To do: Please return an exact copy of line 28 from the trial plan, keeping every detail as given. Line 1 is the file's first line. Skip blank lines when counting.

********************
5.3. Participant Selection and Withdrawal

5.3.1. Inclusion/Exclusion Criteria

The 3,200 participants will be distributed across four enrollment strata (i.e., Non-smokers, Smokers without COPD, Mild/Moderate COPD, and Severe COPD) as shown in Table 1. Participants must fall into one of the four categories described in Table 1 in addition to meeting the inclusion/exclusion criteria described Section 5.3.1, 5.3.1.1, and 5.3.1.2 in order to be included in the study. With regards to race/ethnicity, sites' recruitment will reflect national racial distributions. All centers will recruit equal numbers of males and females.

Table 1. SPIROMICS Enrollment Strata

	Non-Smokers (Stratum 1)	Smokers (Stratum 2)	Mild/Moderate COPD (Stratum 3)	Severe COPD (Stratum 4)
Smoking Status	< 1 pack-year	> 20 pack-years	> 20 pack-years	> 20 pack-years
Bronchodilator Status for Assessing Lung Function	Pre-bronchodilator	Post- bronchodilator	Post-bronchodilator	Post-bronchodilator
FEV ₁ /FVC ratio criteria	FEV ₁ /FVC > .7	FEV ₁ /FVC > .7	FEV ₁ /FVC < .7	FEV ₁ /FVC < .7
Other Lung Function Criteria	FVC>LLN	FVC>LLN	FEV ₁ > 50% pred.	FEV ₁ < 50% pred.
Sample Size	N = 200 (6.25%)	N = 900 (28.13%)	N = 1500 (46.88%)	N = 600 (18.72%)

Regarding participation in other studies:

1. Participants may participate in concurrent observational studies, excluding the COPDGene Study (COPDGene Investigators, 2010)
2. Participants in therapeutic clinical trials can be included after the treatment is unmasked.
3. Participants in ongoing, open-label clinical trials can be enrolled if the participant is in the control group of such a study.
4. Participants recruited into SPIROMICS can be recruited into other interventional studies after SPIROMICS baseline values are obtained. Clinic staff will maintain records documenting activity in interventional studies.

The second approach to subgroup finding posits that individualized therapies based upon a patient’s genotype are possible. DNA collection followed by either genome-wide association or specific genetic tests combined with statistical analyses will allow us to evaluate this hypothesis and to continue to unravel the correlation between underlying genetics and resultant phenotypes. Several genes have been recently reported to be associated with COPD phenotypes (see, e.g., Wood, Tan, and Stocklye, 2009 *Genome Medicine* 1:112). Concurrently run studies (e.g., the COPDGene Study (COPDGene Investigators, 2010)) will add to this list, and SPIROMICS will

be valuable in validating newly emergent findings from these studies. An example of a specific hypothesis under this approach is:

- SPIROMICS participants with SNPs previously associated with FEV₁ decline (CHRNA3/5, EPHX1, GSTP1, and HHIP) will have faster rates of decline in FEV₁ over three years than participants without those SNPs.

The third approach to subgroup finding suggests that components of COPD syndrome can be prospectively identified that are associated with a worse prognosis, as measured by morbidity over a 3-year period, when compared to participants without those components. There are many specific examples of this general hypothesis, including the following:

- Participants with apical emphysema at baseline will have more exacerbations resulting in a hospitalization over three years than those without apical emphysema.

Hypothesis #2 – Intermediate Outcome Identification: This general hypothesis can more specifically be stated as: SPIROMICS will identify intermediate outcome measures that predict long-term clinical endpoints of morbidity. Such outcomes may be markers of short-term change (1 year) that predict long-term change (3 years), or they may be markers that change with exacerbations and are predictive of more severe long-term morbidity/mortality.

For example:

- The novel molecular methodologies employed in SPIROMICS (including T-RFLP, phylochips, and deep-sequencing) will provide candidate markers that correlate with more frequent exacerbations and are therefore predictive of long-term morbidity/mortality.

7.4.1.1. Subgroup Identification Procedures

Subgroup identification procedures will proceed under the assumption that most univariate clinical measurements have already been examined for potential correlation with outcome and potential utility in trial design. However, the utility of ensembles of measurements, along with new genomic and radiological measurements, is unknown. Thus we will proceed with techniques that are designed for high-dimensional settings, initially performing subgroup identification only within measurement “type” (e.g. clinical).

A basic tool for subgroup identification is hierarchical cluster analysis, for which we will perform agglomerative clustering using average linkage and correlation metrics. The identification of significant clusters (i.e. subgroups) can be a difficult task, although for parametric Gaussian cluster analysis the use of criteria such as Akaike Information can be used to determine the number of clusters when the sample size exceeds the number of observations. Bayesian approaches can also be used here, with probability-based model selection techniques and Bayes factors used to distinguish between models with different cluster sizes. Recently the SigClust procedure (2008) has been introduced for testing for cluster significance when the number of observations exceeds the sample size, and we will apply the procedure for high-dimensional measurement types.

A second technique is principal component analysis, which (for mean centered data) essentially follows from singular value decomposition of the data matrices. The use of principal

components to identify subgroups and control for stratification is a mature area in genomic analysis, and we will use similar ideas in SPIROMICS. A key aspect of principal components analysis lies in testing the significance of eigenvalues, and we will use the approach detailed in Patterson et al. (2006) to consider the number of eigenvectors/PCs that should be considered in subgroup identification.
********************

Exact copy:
components to identify subgroups and control for stratification is a mature area in genomic analysis, and we will use similar ideas in SPIROMICS. A key aspect of principal components analysis lies in testing the significance of eigenvalues, and we will use the approach detailed in Patterson et al. (2006) to consider the number of eigenvectors/PCs that should be considered in subgroup identification.